Really? Do you happen to know the reason for this policy?

Best wishes,
Dhammanando Bhikkhu


Well, apparently it is because of the "duties to the preceptor" (upajjhayavatta) which are taken seriously at WPN, i.e. one should from time to time go and visit the senior monk that initiated one into the holy life, which for most of the WPN monks will be Luang Por Liem at the nearby Wat Nong Pah Pong. This is actually something rather ceremonial, more like keeping in touch, although he does give occasional formal instruction in Dhamma and Vinaya as well. If someone had been ordained by a Dhammakai upajjhaya (also part of the Mahanikai sect), they would not want him to maintain such contact (because Dhammakai is seen as a "suspicious" organization). Monks ordained elsewhere in Thailand and who have spent a couple of years in the robes already, would probably not be asked to disrobe and re-ordain.
Bhikkhu Gavesako
Kiṃkusalagavesī anuttaraṃ santivarapadaṃ pariyesamāno... (MN 26)

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Re: Ordination in Thailand Info & Advice

Postby nathan » Wed Mar 11, 2009 3:31 pm

Does all of this Mahanikai/Dhammakai stuff ever make sense?

Hi Phil, thanks for the kind words. I've had to bide my time and prepare slowly while other conditions changed and made this possible again so I know what it is like to want do this but not be fully able to do it as well. Things have finally all come together well more recently. I have been committed to this course of action and beginning in Thailand for about 4 months now. This is the final pre-Thailand stage now. Plans and steps for final departure and early arrival. I've managed to keep it relaxed, not too nervous or overexcited but looking forward to all of it immensely. :smile:
But whoever walking, standing, sitting, or lying down overcomes thought, delighting in the stilling of thought: he's capable, a monk like this, of touching superlative self-awakening. § 110. {Iti 4.11; Iti 115}
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Re: Ordination in Thailand Info & Advice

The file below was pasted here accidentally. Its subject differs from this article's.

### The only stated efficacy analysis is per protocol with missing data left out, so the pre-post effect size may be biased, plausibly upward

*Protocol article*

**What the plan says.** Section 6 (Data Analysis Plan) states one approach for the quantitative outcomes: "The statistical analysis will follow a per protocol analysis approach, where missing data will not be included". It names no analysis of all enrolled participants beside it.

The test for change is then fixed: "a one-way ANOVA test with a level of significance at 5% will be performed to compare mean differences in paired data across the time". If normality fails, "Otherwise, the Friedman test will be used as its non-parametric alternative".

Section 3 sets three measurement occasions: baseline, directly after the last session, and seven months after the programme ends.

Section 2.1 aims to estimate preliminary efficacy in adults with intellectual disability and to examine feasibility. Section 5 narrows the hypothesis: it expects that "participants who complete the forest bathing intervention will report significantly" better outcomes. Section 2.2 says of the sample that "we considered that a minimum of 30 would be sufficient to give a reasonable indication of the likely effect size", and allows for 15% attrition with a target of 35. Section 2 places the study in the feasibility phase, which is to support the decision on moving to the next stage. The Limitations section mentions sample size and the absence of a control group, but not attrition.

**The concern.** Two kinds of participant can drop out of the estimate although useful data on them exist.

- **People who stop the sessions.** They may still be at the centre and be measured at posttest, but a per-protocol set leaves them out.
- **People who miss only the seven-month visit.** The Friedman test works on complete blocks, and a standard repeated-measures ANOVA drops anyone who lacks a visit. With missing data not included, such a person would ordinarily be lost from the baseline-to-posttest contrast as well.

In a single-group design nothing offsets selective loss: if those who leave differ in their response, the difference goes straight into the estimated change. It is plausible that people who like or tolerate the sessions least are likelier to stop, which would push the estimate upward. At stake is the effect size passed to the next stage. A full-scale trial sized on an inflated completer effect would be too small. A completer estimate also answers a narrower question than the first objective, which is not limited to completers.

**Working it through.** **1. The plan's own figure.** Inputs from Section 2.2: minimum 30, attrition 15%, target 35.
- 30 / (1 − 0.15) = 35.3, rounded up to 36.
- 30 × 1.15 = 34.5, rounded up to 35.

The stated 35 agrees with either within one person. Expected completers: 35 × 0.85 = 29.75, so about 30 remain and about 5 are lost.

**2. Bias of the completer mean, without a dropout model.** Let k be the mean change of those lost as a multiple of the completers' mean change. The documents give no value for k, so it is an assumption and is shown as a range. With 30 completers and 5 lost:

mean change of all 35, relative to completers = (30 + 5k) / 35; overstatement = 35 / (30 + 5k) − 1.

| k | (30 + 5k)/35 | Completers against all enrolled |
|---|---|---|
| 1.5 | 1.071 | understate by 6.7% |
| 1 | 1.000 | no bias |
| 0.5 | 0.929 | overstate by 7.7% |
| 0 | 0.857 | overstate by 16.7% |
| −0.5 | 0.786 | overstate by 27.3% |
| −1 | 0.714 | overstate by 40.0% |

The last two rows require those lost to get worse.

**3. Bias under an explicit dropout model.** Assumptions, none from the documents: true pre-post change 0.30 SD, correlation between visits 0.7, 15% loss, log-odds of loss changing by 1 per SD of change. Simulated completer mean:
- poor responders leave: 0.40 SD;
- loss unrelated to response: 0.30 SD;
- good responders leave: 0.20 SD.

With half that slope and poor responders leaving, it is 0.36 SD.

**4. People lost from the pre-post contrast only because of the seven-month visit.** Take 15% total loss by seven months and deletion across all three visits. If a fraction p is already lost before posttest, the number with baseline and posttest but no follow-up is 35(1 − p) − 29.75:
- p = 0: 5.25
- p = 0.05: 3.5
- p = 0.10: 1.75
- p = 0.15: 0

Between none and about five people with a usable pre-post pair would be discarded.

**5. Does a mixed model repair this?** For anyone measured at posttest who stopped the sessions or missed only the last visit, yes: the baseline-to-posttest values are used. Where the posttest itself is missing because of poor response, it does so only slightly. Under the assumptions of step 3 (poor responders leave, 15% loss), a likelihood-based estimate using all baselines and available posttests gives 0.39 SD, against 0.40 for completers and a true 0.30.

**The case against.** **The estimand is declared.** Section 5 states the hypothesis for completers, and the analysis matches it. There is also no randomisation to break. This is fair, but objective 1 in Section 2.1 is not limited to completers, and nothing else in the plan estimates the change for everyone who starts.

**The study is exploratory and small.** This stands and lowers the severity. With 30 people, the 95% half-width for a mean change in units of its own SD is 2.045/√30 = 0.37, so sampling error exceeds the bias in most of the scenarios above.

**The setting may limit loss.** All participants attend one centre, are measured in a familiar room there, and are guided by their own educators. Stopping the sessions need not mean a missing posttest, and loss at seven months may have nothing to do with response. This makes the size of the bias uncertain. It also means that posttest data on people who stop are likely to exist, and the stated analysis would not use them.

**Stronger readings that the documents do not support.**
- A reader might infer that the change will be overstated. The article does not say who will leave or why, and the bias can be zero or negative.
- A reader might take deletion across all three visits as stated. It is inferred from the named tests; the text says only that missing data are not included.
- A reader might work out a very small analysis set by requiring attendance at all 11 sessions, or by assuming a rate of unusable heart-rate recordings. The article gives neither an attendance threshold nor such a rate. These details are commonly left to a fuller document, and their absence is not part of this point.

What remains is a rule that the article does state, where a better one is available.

Postby Dhammanando » Wed Mar 11, 2009 3:38 pm

Hi Bhante,

gavesako wrote:If someone had been ordained by a Dhammakai upajjhaya (also part of the Mahanikai sect), they would not want him to maintain such contact (because Dhammakai is seen as a "suspicious" organization).


I see. Thanks for clarifying.

Best wishes,
Dhammanando Bhikkhu
    ...and this thought arose in the mind of the Blessed One:
    “Who lives without reverence lives miserably.”
    Uruvela Sutta, A.ii.20

    It were endless to dispute upon everything that is disputable.
    — William Penn Some Fruits of Solitude,
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Re: Ordination in Thailand Info & Advice

Postby PaulC » Wed Mar 11, 2009 11:46 pm

Hi Nathan

I'm kind of surprised that people haven't mentioned Wat Bowon, as a possibility.

I was there in January visiting Phra Kevin, and he seems very well situated.

Paul
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Re: Ordination in Thailand Info & Advice

Postby Dhammanando » Thu Mar 12, 2009 1:09 am

Hi Paul,

PaulC wrote:I'm kind of surprised that people haven't mentioned Wat Bowon, as a possibility.


Wat Boworn these days is an asura realm. A very competitive, unfriendly and unhelpful community. If a westerner wants to be a Dhammayutt monk, the farang-friendly Wat Rama IX would be a much better option.

I was there in January visiting Phra Kevin, and he seems very well situated.


Probably just putting on a brave face. Kevin disrobed in February.

Best wishes,
Dhammanando Bhikkhu
    ...and this thought arose in the mind of the Blessed One:
    “Who lives without reverence lives miserably.”
    Uruvela Sutta, A.ii.20

    It were endless to dispute upon everything that is disputable.
    — William Penn Some Fruits of Solitude,
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Re: Ordination in Thailand Info & Advice

Postby PaulC » Thu Mar 12, 2009 3:18 am

Ah! So I spoke too soon!

"Well-situated" as a staging ground for other things, perhaps ...

Thankyou, Bhante.

(And trusting you're in somewhat better health ...)

Paul